When Should You Change Your Guitar Strings?

We’re not just talking about when to restring your guitar - we’re going to tackle when you should switch up your familiar brand and string gauge. Let’s dig deeper...

Cian Hodge

Cian Hodge

A lot of guitarists stick to the same set of strings recommended when you buy a new guitar. It wouldn’t be a surprise if many of you were still using the same brand or type you bought way back when you started playing.

That’s completely fine – you know exactly what to expect from a tried and tested set. But could there be better strings out there to suit your playing now? It’s time to try out a new gauge or brand to take both your sound and playing to the next level. Here’s a very brief synopsis of why you’d change the type of strings you use:

  • Different string gauges can help create specific sounds
  • Your current guitar strings don’t feel comfortable
  • You want to maintain steady string tension in alternate tunings
  • Your strings aren’t of the required quality

guitar strings

Experiment with Strings as You Progress

Your string preferences naturally change over time as you become a more proficient guitarist. Thin gauge strings tend to be the popular choice for beginners because they hold a lower amount of tension across the fretboard than their thicker counterparts. This makes it easier to fret, bend and pick the strings, putting less stress on inexperienced hands.

At this early stage, you should opt for packs of 8s or 9s from the likes of the Ernie Ball Slinky range, which aren’t too heavy on the fingers or the wallet if you decide the guitar isn’t for you. The choices you make here on in will be closer suited to the style of music you play.

Just as you would a guitar or amp, you’ll want to adjust your setup to suit a particular playing style when you’ve got all the basic techniques down. Strings play a massive role in the way your instrument sounds and reacts to your fingers.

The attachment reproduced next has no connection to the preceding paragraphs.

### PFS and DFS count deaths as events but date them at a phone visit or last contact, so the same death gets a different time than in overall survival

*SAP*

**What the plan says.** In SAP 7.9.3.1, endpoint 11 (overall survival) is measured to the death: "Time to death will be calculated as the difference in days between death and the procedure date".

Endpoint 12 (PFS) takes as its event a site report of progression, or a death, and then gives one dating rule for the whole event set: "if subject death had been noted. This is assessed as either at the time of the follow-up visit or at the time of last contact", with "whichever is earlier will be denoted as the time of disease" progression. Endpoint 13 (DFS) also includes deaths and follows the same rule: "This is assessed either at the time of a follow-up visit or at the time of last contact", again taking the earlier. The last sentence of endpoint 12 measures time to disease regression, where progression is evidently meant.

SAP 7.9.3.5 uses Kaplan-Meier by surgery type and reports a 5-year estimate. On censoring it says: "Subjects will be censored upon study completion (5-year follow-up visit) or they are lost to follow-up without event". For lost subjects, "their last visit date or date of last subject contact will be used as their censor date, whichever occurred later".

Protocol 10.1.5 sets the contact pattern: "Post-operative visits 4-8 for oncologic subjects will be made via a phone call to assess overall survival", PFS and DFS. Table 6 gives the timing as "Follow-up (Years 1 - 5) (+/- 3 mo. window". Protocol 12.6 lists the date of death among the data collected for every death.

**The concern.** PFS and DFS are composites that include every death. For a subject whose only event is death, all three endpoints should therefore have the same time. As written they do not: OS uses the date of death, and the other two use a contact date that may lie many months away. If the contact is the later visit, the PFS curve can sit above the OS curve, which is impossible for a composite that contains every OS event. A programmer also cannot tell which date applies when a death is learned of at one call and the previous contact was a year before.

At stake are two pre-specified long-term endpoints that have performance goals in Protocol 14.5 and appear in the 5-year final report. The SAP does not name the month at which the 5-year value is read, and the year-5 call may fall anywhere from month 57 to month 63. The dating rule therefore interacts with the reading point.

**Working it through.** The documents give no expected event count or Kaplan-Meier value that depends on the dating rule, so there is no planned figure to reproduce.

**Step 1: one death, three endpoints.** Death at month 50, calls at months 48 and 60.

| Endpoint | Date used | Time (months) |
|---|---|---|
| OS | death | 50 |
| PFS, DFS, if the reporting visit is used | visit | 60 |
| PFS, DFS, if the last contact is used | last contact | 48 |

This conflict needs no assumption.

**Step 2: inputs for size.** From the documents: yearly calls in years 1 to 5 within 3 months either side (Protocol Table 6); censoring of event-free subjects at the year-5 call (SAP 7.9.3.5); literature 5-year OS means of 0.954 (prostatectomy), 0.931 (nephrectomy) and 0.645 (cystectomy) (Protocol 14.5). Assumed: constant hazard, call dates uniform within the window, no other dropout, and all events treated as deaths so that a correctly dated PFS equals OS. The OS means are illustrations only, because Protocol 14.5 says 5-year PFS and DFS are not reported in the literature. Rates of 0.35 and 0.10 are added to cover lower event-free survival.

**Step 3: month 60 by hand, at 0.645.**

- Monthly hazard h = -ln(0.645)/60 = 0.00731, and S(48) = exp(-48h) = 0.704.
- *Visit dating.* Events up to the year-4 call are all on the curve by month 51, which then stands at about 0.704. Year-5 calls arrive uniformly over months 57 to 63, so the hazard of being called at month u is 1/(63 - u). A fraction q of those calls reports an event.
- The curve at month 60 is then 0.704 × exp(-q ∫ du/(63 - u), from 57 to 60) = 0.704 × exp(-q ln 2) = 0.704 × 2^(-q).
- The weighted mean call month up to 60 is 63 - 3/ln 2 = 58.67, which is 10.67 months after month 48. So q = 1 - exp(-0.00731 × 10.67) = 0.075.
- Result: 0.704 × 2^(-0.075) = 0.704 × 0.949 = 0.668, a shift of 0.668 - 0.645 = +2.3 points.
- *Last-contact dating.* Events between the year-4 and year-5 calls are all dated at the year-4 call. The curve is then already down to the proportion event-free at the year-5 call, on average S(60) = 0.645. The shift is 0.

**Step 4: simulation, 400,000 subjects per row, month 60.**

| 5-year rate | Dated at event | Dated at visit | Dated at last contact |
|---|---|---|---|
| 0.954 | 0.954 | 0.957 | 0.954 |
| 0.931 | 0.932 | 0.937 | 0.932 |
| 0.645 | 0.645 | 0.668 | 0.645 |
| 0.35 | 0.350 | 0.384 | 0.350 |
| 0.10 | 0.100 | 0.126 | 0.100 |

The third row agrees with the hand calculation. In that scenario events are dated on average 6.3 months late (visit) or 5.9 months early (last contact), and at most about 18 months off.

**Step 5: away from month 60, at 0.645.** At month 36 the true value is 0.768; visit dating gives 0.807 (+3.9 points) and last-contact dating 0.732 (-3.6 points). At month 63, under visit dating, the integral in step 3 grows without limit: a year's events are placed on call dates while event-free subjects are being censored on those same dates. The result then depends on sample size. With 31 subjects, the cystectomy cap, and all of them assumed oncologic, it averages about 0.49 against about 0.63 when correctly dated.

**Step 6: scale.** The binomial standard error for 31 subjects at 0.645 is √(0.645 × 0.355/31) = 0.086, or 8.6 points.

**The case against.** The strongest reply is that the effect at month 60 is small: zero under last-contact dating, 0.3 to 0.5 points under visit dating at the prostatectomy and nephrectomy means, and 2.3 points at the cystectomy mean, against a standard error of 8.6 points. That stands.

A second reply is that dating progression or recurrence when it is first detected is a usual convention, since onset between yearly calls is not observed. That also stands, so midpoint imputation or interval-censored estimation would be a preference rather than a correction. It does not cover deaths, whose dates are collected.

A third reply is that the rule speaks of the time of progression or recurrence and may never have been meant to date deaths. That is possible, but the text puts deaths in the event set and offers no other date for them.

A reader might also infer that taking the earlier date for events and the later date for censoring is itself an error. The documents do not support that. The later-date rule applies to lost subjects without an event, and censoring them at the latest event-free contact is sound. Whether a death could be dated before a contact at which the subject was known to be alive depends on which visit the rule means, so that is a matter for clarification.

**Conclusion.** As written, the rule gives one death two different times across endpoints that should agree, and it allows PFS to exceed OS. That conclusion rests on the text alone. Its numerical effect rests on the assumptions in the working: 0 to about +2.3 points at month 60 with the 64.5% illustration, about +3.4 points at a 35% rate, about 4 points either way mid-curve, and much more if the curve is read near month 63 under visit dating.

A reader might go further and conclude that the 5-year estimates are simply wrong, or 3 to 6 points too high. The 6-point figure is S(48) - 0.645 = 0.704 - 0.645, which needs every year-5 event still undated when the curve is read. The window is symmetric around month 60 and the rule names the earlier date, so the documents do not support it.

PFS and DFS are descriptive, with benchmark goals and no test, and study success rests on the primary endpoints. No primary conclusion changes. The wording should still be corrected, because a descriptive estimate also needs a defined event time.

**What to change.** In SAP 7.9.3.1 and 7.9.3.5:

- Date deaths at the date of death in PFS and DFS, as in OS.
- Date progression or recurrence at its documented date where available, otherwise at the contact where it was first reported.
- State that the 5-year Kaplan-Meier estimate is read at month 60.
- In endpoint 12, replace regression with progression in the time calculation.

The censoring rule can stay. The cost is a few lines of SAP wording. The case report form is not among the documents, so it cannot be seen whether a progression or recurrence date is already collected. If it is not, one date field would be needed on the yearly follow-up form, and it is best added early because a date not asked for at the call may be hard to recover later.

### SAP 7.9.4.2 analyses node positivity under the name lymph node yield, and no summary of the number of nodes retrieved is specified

Why Change String Gauge?

String manufacturers make different gauges to suit certain tunings and genres. That isn’t to say you can’t play heavy metal with thin nickel strings, for example. But it is worth relying on the tried and tested combinations for guidance.

There are four general string groupings: light, medium, heavy and hybrid sets. Check out our blog on string gauge to get a detailed breakdown on each type. Since you were most likely recommended thin strings at the beginning of your guitar journey, it’s worth experimenting with heavier gauges to get a more rounded idea of what works for you.

Rock and metal guitarists will definitely want to give heavier strings a go for their beefy tone and tight feel. Players who use half-step, whole-step or more extreme tunings will feel right at home, as thicker strings deal with the lowered tension better than your standard 9s.

Some string packs swap out just a couple of gauges in order to suit specific tunings. Say you’re playing in an open tuning; you’ll want your first, fifth and sixth strings to be heavier than usual to maintain firm tension which is lost when you downtune. A similar theory would apply if you’re using drop tunings.